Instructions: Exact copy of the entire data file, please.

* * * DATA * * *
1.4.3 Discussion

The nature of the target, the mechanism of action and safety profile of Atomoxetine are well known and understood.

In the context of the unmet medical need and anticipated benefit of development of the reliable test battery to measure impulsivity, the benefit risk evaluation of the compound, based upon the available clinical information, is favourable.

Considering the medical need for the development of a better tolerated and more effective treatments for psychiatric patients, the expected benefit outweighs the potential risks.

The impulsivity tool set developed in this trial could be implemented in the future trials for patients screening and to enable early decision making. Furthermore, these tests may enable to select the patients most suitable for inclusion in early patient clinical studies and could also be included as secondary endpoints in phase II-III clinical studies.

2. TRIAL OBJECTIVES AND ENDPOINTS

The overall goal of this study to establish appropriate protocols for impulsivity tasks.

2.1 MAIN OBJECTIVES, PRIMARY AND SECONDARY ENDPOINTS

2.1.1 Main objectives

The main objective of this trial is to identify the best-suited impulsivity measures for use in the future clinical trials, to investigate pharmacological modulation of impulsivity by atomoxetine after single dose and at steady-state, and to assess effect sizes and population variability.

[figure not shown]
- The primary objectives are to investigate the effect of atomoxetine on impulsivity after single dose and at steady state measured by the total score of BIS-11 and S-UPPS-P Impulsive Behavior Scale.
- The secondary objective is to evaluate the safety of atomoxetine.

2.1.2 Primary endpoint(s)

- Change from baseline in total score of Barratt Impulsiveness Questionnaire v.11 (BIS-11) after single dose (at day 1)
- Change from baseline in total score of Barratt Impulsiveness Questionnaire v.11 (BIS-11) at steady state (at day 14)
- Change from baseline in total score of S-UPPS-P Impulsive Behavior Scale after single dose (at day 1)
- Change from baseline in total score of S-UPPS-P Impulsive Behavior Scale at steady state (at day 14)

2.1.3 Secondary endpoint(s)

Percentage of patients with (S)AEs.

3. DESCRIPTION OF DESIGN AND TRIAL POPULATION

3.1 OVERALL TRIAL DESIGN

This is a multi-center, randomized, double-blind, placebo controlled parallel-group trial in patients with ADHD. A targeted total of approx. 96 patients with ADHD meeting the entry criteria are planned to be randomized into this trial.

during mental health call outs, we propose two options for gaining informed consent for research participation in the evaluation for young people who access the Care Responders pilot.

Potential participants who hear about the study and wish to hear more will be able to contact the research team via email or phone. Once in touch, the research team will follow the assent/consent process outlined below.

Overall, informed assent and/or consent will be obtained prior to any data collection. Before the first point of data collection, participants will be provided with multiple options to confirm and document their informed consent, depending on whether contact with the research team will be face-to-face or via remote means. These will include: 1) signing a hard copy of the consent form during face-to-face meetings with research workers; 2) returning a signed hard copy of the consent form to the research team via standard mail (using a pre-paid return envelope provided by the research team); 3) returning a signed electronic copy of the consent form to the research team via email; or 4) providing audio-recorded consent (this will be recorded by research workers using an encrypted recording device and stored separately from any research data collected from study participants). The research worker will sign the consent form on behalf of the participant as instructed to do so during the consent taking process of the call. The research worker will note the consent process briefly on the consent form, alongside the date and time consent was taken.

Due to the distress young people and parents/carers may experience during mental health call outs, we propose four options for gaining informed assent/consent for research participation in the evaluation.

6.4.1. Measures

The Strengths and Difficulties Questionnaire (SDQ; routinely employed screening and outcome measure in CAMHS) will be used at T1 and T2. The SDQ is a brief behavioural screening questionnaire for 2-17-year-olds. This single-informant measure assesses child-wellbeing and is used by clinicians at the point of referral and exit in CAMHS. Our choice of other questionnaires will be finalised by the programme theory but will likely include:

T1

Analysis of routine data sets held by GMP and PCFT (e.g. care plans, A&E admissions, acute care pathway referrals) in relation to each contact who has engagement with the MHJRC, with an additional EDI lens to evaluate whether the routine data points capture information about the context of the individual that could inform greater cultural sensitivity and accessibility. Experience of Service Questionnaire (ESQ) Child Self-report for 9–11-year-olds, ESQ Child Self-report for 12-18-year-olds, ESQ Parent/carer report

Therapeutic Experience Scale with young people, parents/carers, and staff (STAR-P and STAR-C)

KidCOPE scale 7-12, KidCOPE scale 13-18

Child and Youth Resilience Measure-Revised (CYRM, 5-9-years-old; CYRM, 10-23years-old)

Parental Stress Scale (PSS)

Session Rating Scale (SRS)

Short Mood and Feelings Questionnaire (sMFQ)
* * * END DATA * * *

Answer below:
1.4.3 Discussion

The nature of the target, the mechanism of action and safety profile of Atomoxetine are well known and understood.

In the context of the unmet medical need and anticipated benefit of development of the reliable test battery to measure impulsivity, the benefit risk evaluation of the compound, based upon the available clinical information, is favourable.

Considering the medical need for the development of a better tolerated and more effective treatments for psychiatric patients, the expected benefit outweighs the potential risks.

The impulsivity tool set developed in this trial could be implemented in the future trials for patients screening and to enable early decision making. Furthermore, these tests may enable to select the patients most suitable for inclusion in early patient clinical studies and could also be included as secondary endpoints in phase II-III clinical studies.

2. TRIAL OBJECTIVES AND ENDPOINTS

The overall goal of this study to establish appropriate protocols for impulsivity tasks.

2.1 MAIN OBJECTIVES, PRIMARY AND SECONDARY ENDPOINTS

2.1.1 Main objectives

The main objective of this trial is to identify the best-suited impulsivity measures for use in the future clinical trials, to investigate pharmacological modulation of impulsivity by atomoxetine after single dose and at steady-state, and to assess effect sizes and population variability.

[figure not shown]
- The primary objectives are to investigate the effect of atomoxetine on impulsivity after single dose and at steady state measured by the total score of BIS-11 and S-UPPS-P Impulsive Behavior Scale.
- The secondary objective is to evaluate the safety of atomoxetine.

2.1.2 Primary endpoint(s)

- Change from baseline in total score of Barratt Impulsiveness Questionnaire v.11 (BIS-11) after single dose (at day 1)
- Change from baseline in total score of Barratt Impulsiveness Questionnaire v.11 (BIS-11) at steady state (at day 14)
- Change from baseline in total score of S-UPPS-P Impulsive Behavior Scale after single dose (at day 1)
- Change from baseline in total score of S-UPPS-P Impulsive Behavior Scale at steady state (at day 14)

2.1.3 Secondary endpoint(s)

Percentage of patients with (S)AEs.

3. DESCRIPTION OF DESIGN AND TRIAL POPULATION

3.1 OVERALL TRIAL DESIGN

This is a multi-center, randomized, double-blind, placebo controlled parallel-group trial in patients with ADHD. A targeted total of approx. 96 patients with ADHD meeting the entry criteria are planned to be randomized into this trial.

during mental health call outs, we propose two options for gaining informed consent for research participation in the evaluation for young people who access the Care Responders pilot.

Potential participants who hear about the study and wish to hear more will be able to contact the research team via email or phone. Once in touch, the research team will follow the assent/consent process outlined below.

Overall, informed assent and/or consent will be obtained prior to any data collection. Before the first point of data collection, participants will be provided with multiple options to confirm and document their informed consent, depending on whether contact with the research team will be face-to-face or via remote means. These will include: 1) signing a hard copy of the consent form during face-to-face meetings with research workers; 2) returning a signed hard copy of the consent form to the research team via standard mail (using a pre-paid return envelope provided by the research team); 3) returning a signed electronic copy of the consent form to the research team via email; or 4) providing audio-recorded consent (this will be recorded by research workers using an encrypted recording device and stored separately from any research data collected from study participants). The research worker will sign the consent form on behalf of the participant as instructed to do so during the consent taking process of the call. The research worker will note the consent process briefly on the consent form, alongside the date and time consent was taken.

Due to the distress young people and parents/carers may experience during mental health call outs, we propose four options for gaining informed assent/consent for research participation in the evaluation.

6.4.1. Measures

The Strengths and Difficulties Questionnaire (SDQ; routinely employed screening and outcome measure in CAMHS) will be used at T1 and T2. The SDQ is a brief behavioural screening questionnaire for 2-17-year-olds. This single-informant measure assesses child-wellbeing and is used by clinicians at the point of referral and exit in CAMHS. Our choice of other questionnaires will be finalised by the programme theory but will likely include:

T1

Analysis of routine data sets held by GMP and PCFT (e.g. care plans, A&E admissions, acute care pathway referrals) in relation to each contact who has engagement with the MHJRC, with an additional EDI lens to evaluate whether the routine data points capture information about the context of the individual that could inform greater cultural sensitivity and accessibility. Experience of Service Questionnaire (ESQ) Child Self-report for 9–11-year-olds, ESQ Child Self-report for 12-18-year-olds, ESQ Parent/carer report

Therapeutic Experience Scale with young people, parents/carers, and staff (STAR-P and STAR-C)

KidCOPE scale 7-12, KidCOPE scale 13-18

Child and Youth Resilience Measure-Revised (CYRM, 5-9-years-old; CYRM, 10-23years-old)

Parental Stress Scale (PSS)

Session Rating Scale (SRS)

Short Mood and Feelings Questionnaire (sMFQ)